Looking at the diagram below, let’s imagine the document is a job offer. You can see that random forest model two specializes in job offers with a predicted accuracy or confidence of 0.95, which is higher than the other two models.
Using Regex to Detect Patterns in Text
The random forest classifier technique fits well for wholly sensitive documents but doesn’t work for documents that only contain segments of sensitive information. For this class of sensitive documents, we implement regex detection, which searches for specific patterns in a text sample, thereby making it a well-suited for secrets and personally identifiable information (PII) use cases.
We use a combination of open-source and internally curated regexes for our implementation. An example regex for AWS API keys is shown below:
Automated Pipeline for Real-Time Detection and Response
Finally, with our detection techniques, we’ve implemented an automated pipeline for real-time detection and response. We start with the SharePoint API, where we query all files for a specific time range. We then run each document over our models; if the document is classified as sensitive, we alert users directly through our User Notifier app and store the alerts in our security information and event management (SIEM).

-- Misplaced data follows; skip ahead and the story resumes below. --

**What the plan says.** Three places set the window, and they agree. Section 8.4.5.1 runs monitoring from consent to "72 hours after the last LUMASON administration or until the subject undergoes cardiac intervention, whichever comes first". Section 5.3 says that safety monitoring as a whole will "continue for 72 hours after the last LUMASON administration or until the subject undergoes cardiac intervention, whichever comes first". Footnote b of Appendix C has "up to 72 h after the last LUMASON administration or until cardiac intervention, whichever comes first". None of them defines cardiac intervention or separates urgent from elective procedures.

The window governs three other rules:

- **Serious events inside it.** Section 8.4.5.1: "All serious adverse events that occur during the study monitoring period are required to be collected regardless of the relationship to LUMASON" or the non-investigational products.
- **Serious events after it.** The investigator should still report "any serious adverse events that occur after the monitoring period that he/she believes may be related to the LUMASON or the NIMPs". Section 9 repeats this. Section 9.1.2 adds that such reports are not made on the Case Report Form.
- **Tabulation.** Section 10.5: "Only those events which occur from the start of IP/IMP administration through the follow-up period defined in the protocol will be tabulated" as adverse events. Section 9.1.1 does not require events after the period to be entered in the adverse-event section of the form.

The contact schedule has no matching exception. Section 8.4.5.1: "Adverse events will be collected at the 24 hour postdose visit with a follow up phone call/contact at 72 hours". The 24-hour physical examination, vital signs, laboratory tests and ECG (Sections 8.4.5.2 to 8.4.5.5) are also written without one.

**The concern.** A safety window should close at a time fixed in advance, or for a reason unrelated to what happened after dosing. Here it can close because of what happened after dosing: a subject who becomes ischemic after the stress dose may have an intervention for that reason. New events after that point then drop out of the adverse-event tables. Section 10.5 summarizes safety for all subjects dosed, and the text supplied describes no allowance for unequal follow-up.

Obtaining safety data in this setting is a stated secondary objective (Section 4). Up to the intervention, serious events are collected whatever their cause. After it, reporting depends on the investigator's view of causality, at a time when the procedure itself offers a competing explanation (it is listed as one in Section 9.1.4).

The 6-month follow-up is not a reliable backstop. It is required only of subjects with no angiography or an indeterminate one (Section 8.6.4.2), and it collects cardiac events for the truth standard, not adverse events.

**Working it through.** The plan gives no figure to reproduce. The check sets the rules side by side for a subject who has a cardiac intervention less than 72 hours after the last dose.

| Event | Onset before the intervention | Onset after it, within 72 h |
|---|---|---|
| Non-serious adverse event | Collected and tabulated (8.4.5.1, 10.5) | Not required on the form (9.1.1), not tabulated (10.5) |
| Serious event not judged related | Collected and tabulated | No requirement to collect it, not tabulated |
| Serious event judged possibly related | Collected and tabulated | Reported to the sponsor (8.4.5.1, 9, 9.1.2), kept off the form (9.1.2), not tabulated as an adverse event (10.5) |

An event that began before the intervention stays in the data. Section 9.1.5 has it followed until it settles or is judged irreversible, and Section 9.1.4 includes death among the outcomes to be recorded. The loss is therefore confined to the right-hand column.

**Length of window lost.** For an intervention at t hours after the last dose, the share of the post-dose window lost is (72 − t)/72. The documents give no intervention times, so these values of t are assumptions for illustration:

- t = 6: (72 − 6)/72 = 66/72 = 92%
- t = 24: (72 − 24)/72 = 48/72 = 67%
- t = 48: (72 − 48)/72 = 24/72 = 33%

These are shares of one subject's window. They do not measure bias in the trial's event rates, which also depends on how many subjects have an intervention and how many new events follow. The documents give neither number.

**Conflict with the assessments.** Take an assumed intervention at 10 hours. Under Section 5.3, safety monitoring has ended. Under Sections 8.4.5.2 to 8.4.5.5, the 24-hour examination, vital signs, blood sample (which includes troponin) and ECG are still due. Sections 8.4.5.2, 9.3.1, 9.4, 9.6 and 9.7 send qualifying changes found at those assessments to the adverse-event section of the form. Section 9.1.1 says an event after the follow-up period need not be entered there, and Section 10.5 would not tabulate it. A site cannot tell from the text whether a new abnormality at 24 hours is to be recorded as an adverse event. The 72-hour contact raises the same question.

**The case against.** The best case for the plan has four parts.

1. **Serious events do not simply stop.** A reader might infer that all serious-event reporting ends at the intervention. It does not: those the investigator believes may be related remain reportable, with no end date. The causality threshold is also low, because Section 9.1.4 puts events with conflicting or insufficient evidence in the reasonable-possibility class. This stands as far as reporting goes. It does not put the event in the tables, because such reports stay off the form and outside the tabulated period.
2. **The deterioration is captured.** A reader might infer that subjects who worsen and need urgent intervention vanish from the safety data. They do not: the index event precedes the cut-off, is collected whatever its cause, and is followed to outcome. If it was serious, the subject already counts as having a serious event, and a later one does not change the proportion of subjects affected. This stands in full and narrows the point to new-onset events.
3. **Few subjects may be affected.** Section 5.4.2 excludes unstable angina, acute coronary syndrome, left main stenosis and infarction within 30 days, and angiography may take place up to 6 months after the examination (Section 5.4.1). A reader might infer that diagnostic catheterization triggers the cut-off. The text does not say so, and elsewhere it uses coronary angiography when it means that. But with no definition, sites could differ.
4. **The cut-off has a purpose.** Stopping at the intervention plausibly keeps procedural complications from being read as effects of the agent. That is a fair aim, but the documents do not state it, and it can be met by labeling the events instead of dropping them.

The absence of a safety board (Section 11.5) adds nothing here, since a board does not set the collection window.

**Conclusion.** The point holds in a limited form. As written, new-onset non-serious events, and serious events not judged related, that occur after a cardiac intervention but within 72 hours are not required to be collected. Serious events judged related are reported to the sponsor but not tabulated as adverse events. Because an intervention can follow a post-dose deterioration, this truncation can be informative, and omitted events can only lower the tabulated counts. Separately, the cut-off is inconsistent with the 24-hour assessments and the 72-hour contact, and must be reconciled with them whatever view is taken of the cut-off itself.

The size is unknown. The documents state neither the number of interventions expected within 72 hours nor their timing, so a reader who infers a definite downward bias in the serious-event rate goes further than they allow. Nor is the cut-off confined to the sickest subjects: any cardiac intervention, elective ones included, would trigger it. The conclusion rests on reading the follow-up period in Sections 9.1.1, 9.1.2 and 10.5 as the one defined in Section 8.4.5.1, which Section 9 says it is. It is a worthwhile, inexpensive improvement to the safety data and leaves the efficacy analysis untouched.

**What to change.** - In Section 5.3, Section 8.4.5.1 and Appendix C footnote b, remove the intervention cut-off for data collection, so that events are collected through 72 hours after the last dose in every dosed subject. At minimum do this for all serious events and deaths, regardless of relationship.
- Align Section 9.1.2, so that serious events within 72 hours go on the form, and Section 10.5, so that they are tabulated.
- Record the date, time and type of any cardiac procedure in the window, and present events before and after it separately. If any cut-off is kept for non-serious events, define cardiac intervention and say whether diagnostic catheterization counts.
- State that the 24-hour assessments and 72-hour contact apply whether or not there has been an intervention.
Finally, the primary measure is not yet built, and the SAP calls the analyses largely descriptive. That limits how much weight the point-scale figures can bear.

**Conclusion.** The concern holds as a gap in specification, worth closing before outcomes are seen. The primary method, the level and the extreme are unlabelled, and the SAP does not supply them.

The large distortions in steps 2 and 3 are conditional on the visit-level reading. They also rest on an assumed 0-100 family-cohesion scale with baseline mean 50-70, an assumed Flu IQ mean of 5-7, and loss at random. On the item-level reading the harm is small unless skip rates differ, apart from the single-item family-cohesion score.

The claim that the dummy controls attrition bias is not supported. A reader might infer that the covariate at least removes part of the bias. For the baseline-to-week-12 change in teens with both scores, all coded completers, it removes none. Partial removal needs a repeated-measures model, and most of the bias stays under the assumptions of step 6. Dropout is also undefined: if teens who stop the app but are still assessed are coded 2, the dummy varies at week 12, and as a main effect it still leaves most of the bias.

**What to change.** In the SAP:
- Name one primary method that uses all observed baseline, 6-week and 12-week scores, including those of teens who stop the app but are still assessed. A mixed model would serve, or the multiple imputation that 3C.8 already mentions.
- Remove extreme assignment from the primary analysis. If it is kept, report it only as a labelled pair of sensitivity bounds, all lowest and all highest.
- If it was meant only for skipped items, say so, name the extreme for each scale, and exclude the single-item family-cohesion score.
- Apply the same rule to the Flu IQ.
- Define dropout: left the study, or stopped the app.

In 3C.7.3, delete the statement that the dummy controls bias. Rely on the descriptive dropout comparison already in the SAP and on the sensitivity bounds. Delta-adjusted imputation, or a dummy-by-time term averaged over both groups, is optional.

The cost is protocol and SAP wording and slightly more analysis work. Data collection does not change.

In the alert, we enable users to indicate whether the document is sensitive with a “Yes” or “No” response, which is then sent back to our SIEM so we can constantly re-train our models.
One challenge we faced during our ML project was establishing a reliable feedback loop. Especially in security, it is often difficult to label malicious or benign samples, as well as get user responses for training data. To address this issue, we leveraged using our User Notifier app to retrieve real-time user responses more easily, allowing us to continuously grow our data set.